A skill used to group entities on the basis
of characteristics, including labeling the group.
Putting things together in groups that make sense.
Sorting, Categorizing, Grouping
This skill helps students organize their environment and establish
relationships for meaning. It facilitates the storing and retrieving
of information and the formation of generalizations, and it helps
students understand the nature of a group, its members and their attributes.
It is also useful in concept development.
- Arranging the contents of a dresser or drawer
- Organizing collections
- Organizing the tools in a workshop
- Placing money in a cash register
- Putting silverware away
- Removing and storing dishes from a dishwasher
- Shelving library books
- Sorting buttons
- Sorting recyclable materials
- Stocking grocery shelves
Students will be able to:
- Observe characteristics (or attributes) of entities.
- Identify characteristics that are critical to defining a class
- Compare characteristics of entities.
- Contrast characteristics of entities.
- Label a group appropriately.
- Identify situations when it is useful to use the classifying process.
- Evaluate their use of the classifying process.
- Use the classifying process appropriately in problem solving situations.
Students will be able to:
- Reflect upon their thinking processes when using this skill and
examine its effectiveness.
- Observe the entities.
- Compare and contrast the characteristics of entities.
- Cluster the entities into groups according to common, critical
- Label the groups.
- Communicate the critical characteristics (attributes) of the groups.
- Reflect upon the thinking process used when performing this skill
and examine its effectiveness:
- What worked?
- What did not work?
- How might you do it differently the next time?
- Attributes - synonym for characteristics.
- Characteristics - particular features that describe and
delineate an entity.
- Critical Characteristics - common features of a group upon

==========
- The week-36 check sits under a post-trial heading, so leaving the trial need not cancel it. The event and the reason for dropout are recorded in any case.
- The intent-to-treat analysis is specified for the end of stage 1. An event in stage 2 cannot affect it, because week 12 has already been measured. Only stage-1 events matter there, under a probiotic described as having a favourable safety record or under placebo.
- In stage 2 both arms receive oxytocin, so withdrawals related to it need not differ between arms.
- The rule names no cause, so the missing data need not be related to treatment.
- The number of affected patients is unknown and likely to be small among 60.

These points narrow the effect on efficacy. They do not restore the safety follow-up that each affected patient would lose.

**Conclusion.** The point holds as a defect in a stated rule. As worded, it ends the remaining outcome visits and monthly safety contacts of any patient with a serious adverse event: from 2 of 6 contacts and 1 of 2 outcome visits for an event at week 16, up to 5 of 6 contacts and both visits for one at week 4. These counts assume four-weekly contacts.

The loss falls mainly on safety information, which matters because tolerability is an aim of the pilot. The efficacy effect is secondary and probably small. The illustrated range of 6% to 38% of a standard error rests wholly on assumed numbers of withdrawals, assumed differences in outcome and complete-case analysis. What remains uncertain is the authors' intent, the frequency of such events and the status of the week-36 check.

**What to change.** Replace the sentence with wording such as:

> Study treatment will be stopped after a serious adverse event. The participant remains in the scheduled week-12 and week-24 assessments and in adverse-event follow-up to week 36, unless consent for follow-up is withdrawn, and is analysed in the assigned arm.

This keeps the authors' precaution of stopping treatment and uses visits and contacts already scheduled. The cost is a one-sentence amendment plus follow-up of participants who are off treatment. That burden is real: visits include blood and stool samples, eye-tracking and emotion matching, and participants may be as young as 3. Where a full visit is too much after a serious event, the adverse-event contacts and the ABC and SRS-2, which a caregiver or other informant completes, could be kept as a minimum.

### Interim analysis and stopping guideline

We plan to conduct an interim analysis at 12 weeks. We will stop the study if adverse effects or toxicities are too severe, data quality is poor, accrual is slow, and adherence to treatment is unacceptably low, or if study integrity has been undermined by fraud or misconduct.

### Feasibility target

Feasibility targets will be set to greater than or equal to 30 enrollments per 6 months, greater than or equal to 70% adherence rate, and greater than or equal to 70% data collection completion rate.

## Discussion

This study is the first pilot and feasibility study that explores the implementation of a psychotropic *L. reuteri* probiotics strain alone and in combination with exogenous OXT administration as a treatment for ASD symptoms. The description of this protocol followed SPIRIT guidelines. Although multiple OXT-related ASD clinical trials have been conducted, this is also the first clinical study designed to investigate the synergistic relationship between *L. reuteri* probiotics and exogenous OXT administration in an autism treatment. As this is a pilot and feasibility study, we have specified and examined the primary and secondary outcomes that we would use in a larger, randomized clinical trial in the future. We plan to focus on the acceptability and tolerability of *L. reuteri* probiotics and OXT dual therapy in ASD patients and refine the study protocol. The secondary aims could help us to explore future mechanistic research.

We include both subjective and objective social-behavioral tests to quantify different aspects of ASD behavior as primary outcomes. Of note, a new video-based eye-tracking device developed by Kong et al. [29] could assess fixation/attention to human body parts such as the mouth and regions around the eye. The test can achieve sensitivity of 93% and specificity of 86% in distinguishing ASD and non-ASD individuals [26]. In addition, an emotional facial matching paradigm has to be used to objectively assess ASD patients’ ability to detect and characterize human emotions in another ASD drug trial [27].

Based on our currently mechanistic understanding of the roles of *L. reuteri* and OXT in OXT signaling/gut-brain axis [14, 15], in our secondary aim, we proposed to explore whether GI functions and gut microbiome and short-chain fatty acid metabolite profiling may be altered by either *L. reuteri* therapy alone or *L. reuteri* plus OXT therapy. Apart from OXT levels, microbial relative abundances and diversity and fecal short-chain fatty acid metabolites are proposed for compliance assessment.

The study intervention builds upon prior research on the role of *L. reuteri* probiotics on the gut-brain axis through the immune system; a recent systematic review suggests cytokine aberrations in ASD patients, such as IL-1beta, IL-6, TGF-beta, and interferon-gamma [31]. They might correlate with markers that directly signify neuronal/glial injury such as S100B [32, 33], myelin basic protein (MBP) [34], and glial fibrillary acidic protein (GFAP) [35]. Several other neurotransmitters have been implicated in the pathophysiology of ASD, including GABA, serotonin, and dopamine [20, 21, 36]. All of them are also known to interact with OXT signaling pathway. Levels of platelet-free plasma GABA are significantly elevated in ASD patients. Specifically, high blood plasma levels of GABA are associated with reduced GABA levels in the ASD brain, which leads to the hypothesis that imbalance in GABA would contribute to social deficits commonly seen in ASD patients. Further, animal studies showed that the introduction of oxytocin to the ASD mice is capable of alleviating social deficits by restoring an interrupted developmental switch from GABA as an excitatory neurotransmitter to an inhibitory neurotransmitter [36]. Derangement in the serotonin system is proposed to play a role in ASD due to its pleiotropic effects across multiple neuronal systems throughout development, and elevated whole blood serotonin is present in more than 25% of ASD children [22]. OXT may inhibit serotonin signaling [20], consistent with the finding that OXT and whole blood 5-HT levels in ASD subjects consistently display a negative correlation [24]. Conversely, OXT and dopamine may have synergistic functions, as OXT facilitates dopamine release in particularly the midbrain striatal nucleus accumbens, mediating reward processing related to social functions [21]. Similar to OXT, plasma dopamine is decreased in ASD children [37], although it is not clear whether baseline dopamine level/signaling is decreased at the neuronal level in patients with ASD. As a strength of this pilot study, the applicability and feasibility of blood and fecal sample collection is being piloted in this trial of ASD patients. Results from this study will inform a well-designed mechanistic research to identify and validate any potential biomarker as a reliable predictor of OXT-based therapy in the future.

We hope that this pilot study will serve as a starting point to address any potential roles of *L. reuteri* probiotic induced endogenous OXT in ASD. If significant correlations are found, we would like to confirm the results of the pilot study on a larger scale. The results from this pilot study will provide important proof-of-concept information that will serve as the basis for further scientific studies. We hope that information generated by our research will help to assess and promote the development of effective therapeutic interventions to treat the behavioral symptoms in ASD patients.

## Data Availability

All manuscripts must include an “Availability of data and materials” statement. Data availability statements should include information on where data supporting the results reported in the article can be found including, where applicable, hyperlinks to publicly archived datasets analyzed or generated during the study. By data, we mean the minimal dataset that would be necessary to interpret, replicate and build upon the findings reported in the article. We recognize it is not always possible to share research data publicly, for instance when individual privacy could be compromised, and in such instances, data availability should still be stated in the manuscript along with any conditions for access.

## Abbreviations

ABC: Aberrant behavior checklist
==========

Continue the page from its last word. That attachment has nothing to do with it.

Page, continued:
which its definition relies.
- Debrief - review and evaluate process, using both cognitive
and affective domains to achieve closure of the thinking activity.
- Entity - something that exists as a particular and discrete
unit (objects, ideas, plants, animals, etc.).
- Metacognition - the act of consciously considering one's
own thought processes by planning, monitoring, and evaluating them
(thinking about your thinking).
Possible Procedure for Teaching the Skill
- Hold a discussion in the classroom to establish various ways to
describe things (e.g., shape, size, color, weight, texture, ingredients,
functions, taste, odor).
- Present the classroom with a group of objects with easily recognizable
dissimilarities (e.g., buttons, blocks, chips, coins, stamps, sticks,
plants, animals, number).
- As a group, observe the objects and describe their characteristics.
- Note the differences and similarities. (Contrast and compare.)
- Model a way of sorting the objects according to common characteristics
that define the sorted group, i.e., critical characteristics (all
red, all large, all round).
- Have the class, either in cooperative groups or independently,
sort the objects into other groups having new critical characteristics.
- Label each group based on those critical characteristics.
- As a follow-up, discuss the various criteria used to sort the
object into groups, emphasizing the critical characteristic(s).
- Debrief students on the process, the definition, and the importance
of this skill and schedule various classifying activities throughout
the year in order to maintain understanding of the concept.
Integrating the Skill into the Curriculum
Sort attribute blocks into subgroups by color, size, and shape using
the "classifying" steps.
Brainstorm a list of objects observed on a city street and sort them
by characteristics (color, size, function, etc.).
Observe rock specimens and classify them according to critical characteristics
Play the games "What's my rule," "Going to China" or "Hinky Pinky."
(See Math Their Way.)
Any of the classifying activities in Math Their Way would be appropriate.
Classifying will aid learners in organizing their world. It will
help them remember the information they have learned. It is a tool
used to give students another perspective. Classifying is an important
skill that is essential to other skills. For instance, one would first
use Attributing to describe items for classification, and then use
Classifying as a subskill of Developing Concepts.
Baratta-Lorton, Mary. Math Their Way. Reading, MA: Addison-Wesley,
Taba, Hilda. A Teacher's Handbook to Elementary Social Studies: An
Inductive Approach, 2nd Ed. Reading, MA: Addison-Wesley, 1971.